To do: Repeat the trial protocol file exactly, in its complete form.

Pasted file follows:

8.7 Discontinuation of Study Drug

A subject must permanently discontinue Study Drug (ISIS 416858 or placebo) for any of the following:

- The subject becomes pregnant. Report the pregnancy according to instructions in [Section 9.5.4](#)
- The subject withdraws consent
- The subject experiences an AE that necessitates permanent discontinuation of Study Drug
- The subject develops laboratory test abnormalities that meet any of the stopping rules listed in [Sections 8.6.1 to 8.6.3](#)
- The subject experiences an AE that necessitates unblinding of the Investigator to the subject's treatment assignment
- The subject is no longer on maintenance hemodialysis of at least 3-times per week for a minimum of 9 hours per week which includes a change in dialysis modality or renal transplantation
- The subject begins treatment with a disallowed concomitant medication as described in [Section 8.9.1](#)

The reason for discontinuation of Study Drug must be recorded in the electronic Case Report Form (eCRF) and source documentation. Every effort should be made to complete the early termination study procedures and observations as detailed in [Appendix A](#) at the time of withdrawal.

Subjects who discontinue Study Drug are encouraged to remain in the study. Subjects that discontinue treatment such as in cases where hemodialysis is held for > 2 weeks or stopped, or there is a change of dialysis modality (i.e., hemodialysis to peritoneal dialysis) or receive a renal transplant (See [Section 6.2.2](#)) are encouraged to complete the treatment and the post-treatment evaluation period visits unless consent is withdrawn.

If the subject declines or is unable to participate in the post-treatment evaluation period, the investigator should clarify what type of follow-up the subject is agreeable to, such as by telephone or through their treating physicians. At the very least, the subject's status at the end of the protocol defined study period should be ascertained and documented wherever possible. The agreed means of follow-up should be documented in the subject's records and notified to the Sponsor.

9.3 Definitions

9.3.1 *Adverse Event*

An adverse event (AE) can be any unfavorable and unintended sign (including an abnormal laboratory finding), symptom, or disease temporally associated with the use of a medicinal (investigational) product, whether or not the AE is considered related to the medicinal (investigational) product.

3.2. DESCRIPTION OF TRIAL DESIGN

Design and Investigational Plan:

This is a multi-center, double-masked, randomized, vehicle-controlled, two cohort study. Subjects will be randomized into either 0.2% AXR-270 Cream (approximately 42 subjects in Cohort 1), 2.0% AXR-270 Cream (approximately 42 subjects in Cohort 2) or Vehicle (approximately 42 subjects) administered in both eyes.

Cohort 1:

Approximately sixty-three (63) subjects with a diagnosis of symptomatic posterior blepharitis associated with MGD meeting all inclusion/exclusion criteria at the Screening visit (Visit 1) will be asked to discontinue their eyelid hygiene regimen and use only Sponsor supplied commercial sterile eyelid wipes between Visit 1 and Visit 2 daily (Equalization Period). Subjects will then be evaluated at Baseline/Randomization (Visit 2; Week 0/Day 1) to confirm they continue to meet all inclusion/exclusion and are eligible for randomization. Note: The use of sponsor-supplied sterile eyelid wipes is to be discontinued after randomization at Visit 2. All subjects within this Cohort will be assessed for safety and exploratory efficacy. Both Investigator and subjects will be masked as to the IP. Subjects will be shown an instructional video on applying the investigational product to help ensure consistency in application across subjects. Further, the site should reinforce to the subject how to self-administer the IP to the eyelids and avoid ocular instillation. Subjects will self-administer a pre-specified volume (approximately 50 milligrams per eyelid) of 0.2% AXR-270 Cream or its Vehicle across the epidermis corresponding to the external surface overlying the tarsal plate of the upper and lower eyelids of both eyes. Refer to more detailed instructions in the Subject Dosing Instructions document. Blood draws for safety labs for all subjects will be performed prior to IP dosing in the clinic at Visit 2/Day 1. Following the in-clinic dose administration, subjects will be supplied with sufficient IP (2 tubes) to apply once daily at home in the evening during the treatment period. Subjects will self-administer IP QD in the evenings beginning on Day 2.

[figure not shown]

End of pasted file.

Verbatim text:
8.7 Discontinuation of Study Drug

A subject must permanently discontinue Study Drug (ISIS 416858 or placebo) for any of the following:

- The subject becomes pregnant. Report the pregnancy according to instructions in [Section 9.5.4](#)
- The subject withdraws consent
- The subject experiences an AE that necessitates permanent discontinuation of Study Drug
- The subject develops laboratory test abnormalities that meet any of the stopping rules listed in [Sections 8.6.1 to 8.6.3](#)
- The subject experiences an AE that necessitates unblinding of the Investigator to the subject's treatment assignment
- The subject is no longer on maintenance hemodialysis of at least 3-times per week for a minimum of 9 hours per week which includes a change in dialysis modality or renal transplantation
- The subject begins treatment with a disallowed concomitant medication as described in [Section 8.9.1](#)

The reason for discontinuation of Study Drug must be recorded in the electronic Case Report Form (eCRF) and source documentation. Every effort should be made to complete the early termination study procedures and observations as detailed in [Appendix A](#) at the time of withdrawal.

Subjects who discontinue Study Drug are encouraged to remain in the study. Subjects that discontinue treatment such as in cases where hemodialysis is held for > 2 weeks or stopped, or there is a change of dialysis modality (i.e., hemodialysis to peritoneal dialysis) or receive a renal transplant (See [Section 6.2.2](#)) are encouraged to complete the treatment and the post-treatment evaluation period visits unless consent is withdrawn.

If the subject declines or is unable to participate in the post-treatment evaluation period, the investigator should clarify what type of follow-up the subject is agreeable to, such as by telephone or through their treating physicians. At the very least, the subject's status at the end of the protocol defined study period should be ascertained and documented wherever possible. The agreed means of follow-up should be documented in the subject's records and notified to the Sponsor.

9.3 Definitions

9.3.1 *Adverse Event*

An adverse event (AE) can be any unfavorable and unintended sign (including an abnormal laboratory finding), symptom, or disease temporally associated with the use of a medicinal (investigational) product, whether or not the AE is considered related to the medicinal (investigational) product.

3.2. DESCRIPTION OF TRIAL DESIGN

Design and Investigational Plan:

This is a multi-center, double-masked, randomized, vehicle-controlled, two cohort study. Subjects will be randomized into either 0.2% AXR-270 Cream (approximately 42 subjects in Cohort 1), 2.0% AXR-270 Cream (approximately 42 subjects in Cohort 2) or Vehicle (approximately 42 subjects) administered in both eyes.

Cohort 1:

Approximately sixty-three (63) subjects with a diagnosis of symptomatic posterior blepharitis associated with MGD meeting all inclusion/exclusion criteria at the Screening visit (Visit 1) will be asked to discontinue their eyelid hygiene regimen and use only Sponsor supplied commercial sterile eyelid wipes between Visit 1 and Visit 2 daily (Equalization Period). Subjects will then be evaluated at Baseline/Randomization (Visit 2; Week 0/Day 1) to confirm they continue to meet all inclusion/exclusion and are eligible for randomization. Note: The use of sponsor-supplied sterile eyelid wipes is to be discontinued after randomization at Visit 2. All subjects within this Cohort will be assessed for safety and exploratory efficacy. Both Investigator and subjects will be masked as to the IP. Subjects will be shown an instructional video on applying the investigational product to help ensure consistency in application across subjects. Further, the site should reinforce to the subject how to self-administer the IP to the eyelids and avoid ocular instillation. Subjects will self-administer a pre-specified volume (approximately 50 milligrams per eyelid) of 0.2% AXR-270 Cream or its Vehicle across the epidermis corresponding to the external surface overlying the tarsal plate of the upper and lower eyelids of both eyes. Refer to more detailed instructions in the Subject Dosing Instructions document. Blood draws for safety labs for all subjects will be performed prior to IP dosing in the clinic at Visit 2/Day 1. Following the in-clinic dose administration, subjects will be supplied with sufficient IP (2 tubes) to apply once daily at home in the evening during the treatment period. Subjects will self-administer IP QD in the evenings beginning on Day 2.

[figure not shown]